On the bus master (Z80), on the lowering edge of the next clock cycle after it grants the S100 bus to the requesting slave it lowers XFERI*.  This has the effect of inactivating all the Address line, Status lines and Data Out line buffers on the master/Z80.  This is implemented by lowering the S100 bus ADSB*, SDSB* and DOSB* lines.  At the same time also one clock cycle after receiving control of the bus the relevant slave board lowers its XFERII* line.  This activates only its S100 bus Control lines driver (pSYNC, pSTVAL, pWR* and pDBIN).  At this point BOTH the master and slave are now driving the bus control lines.  Because for a brief moment there may be a driver conflict on some boards (and for all S100Computers boards),  the output from these lines on to the bus goes through a 10 Ohm resistor. 

On the next rising edge of the above clock cycle the bus master activates XFRTII*. This ends up inactivating its control lines buffer via the S100 bus signal CDSB*.  The master is now effectively now not on the S100 bus.  Over on the slave,  the rising edge of the above clock cycle the bus slave activates XFERTI*. This activates the slave Address lines, Status lines and Data Out line buffers and the slave now has complete control of the bus.  Any board in the bus can always tell who is in charge by looking at the TMA0*-TMA3 lines.  For example for our MSDOS Support board we normally don't want that boards ROMs visible on the bus unless there is an 8086-80486 style CPU active.  Its of no use for example to a 68030 using up a RAM address space window.  On that board it can be configured to only activate  the onboard ROMs when TMA0* is low.

S100 Bus Master/Slave Transfers - In Practice.
In actual reality as far as I know the above scheme was never implemented in full by a major S100 bus board manufacture. Even the well known S100 board manufactures like CompuPro and Intersystem's did not implement it on their IEEE-696 CPU boards.  Most CPU boards were in fact bus masters only. If there was a second CPU it was on the same board (e.g. a 8085/8088 Z80/68000 or Z80/80286).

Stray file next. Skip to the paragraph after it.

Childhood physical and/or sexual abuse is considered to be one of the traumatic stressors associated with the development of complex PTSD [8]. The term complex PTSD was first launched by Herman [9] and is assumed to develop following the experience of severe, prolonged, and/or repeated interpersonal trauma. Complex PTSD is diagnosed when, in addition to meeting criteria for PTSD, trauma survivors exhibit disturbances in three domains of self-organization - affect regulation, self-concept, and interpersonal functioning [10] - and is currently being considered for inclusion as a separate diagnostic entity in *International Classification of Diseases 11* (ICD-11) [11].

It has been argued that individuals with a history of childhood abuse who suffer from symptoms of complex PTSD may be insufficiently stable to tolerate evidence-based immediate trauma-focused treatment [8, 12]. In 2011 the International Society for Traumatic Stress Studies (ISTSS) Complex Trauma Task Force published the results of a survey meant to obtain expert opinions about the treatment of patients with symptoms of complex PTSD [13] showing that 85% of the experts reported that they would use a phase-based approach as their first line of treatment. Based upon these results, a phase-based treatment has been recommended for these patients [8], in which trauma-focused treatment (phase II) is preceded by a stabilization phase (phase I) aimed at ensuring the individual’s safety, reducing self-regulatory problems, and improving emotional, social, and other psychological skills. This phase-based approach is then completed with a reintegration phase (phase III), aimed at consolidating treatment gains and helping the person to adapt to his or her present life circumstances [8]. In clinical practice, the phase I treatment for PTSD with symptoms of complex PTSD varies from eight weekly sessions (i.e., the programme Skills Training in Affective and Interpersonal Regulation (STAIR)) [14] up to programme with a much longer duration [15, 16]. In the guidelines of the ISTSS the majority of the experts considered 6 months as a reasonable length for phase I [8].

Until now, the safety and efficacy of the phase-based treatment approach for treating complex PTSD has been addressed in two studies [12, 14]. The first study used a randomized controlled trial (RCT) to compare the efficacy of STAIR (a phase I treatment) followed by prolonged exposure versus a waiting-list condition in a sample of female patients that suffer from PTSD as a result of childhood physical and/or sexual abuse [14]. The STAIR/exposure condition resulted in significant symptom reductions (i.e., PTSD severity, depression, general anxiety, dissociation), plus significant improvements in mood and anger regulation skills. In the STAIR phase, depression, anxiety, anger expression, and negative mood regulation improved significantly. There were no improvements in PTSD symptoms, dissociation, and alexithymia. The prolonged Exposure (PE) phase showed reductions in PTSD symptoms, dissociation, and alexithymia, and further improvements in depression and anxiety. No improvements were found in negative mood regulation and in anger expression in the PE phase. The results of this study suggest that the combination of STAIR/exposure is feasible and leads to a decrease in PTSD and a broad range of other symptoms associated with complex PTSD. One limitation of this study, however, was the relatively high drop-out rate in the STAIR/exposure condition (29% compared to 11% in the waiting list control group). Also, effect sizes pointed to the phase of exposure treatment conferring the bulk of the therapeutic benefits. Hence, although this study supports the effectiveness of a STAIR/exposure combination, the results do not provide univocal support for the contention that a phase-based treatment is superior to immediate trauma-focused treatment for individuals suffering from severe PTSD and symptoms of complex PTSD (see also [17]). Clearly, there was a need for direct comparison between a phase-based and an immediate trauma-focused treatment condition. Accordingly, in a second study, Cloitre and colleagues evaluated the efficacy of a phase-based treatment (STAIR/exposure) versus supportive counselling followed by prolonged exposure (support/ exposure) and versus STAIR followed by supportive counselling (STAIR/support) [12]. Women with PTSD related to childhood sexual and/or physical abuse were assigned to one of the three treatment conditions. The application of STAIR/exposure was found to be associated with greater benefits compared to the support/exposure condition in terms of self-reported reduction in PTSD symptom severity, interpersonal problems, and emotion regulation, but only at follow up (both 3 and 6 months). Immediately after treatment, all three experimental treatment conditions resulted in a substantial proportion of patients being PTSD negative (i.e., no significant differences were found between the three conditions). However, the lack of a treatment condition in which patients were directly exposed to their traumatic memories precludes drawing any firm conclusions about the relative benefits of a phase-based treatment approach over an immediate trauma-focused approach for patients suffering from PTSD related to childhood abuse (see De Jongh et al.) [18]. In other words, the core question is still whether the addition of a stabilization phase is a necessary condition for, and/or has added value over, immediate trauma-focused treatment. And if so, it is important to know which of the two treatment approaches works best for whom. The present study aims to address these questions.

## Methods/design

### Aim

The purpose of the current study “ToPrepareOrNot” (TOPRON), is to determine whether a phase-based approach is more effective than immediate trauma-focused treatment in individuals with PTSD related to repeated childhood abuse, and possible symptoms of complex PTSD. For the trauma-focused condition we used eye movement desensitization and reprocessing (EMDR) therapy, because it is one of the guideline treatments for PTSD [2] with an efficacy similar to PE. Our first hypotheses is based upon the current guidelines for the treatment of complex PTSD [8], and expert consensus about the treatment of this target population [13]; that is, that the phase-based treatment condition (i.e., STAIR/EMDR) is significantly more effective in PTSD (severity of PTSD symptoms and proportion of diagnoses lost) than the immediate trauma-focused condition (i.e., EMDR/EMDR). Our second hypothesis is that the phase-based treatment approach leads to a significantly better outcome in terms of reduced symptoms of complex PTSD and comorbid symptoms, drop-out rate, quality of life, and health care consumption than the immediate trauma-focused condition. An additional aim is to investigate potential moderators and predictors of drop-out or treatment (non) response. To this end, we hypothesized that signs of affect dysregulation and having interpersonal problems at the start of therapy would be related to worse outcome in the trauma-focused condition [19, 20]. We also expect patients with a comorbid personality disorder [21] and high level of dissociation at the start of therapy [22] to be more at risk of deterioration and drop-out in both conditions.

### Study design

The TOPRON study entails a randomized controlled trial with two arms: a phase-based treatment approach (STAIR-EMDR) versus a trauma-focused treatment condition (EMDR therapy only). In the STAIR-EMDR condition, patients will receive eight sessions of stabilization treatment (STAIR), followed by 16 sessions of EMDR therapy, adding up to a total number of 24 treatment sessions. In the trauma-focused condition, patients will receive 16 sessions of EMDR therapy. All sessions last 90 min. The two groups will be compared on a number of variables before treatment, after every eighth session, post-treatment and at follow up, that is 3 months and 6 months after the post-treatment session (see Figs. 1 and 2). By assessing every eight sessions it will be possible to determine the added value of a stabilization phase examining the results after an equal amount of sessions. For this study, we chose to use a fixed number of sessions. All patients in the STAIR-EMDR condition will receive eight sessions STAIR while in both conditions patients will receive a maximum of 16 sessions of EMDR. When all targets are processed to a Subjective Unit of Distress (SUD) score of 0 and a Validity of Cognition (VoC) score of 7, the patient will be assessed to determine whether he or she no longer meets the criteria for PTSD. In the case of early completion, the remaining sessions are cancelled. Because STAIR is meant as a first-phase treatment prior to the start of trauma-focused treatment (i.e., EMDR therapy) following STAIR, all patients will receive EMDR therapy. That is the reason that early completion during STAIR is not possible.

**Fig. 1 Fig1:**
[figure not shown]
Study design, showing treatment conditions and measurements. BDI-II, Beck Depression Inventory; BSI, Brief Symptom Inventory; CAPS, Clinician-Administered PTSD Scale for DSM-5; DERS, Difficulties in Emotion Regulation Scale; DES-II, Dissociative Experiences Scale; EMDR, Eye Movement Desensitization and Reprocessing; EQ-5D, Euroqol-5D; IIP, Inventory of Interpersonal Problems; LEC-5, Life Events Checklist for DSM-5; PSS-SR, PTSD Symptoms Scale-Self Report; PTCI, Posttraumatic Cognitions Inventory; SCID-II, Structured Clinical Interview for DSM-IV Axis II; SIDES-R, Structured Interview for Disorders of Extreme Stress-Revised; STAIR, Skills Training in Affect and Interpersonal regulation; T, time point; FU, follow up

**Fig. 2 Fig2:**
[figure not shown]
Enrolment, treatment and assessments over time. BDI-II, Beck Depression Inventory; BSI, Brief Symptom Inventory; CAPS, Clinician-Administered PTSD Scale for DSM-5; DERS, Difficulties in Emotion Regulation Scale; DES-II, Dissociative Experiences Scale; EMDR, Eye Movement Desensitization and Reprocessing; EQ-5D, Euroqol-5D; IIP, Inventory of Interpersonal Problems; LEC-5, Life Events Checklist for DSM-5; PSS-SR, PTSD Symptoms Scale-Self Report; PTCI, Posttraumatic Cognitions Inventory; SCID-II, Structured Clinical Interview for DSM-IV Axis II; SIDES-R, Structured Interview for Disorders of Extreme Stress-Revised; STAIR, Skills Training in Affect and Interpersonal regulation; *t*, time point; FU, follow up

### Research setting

The second problem was the IEEE-696 specs did not really address the clock speed of the two different CPU's.  In most cases the slave CPU is capable at running at a different (higher) speed than the bus master. It is desirable to up the speed of the slave once it has the bus.

Finally while 16 slaves are nice the reality is two or three different slave CPUs is all that is usually needed.  What is actually really needed is the ability of a slave to itself call a lower further slave. A slave of a slave if you like.  This for example could be a slave CPU board that uses a DMA or FDC controller.  The approach S100 bus manufactures used varied but in general were along the following protocol.  This is the approach for all our S100Computers CPU boards use and will be described here:-

The S100 bus can have (in theory) up to 4 slaves. Which slave gets to control the bus is defined simply (and completely) by software in the master/Z80 ROM.   A user defined I/O port is used to activate the process. This can be done in in either of three different ways.

1. Using our V1,V2 or V3 SMB board one just inputs from I/O port EDH. Depending on the boards jumpers one of the TMA0-TMA3 lines is lowered.
2. Using our V2 or V3 SMB  board the software outputs a bit pattern to I/O port EEH. This lowers a specified TMA0*-TMA3* line via software. 
3. On the slave board itself,  either in a GAL or in a CPLD one of the TMA0*-TMA3* lines is lowered again by inputting from a S100 bus I/O port.   

The actual port address above is user defined. The default is EDH and EEH.  However for number #3 it can be a different port number for each slave board. In this way differing TMA0*-TMA3* lines can be pulled down.   The key thing to remember is nothing happens to the slave CPU until the above I/O port process takes place.  For #3 the GAL or CPLD actually raises a slave board local "TMAx" signal which itself is jumpered to one of the TMA0*-TMA3* lines.

Lets follow a typical master/slave transition: 
         For method #1 & #2, the master/Z80 ROM code recognizes the I/O port request.  It lowers one of the  lines.  
         The relevant line TMA0*-TMA3* is jumpered to TMAx on the slave board 

         For method #3, the slave board GAL/CPLD code recognizes the I/O port request.  It raises the TMAx line directly.
         This line is however jumpered to one of the TMA0*-TMA3* lines. 

In all cases two things must happed.  TMAx must be raised and a unique TMA0-TMA3* must be lowered. 

It is the effective of raising the TMAx that initiates the master slave transfer from here on in. From a hardware point of view the master/Z80 does not know/care who is taking over the bus.

On the slave board the raising of TMAx causes a pHOLD* request to be placed on the bus.  After the master/Z80 replies back to the slave,  the bus master/Z80 on the lowering edge of the next clock cycle grants the S100 bus to the requesting slave by lowering XFRERI*.  This has the effect of inactivating all the Address line, Status lines and Data Out line buffers on the master as we described above.  At the same time also one clock cycle after receiving control of the bus the relevant slave board lowers its XFERII* line.  This activates only its S100 bus Control lines driver (pSYNC, pSTVAL, pWR* and pDBIN) -- again as we described above.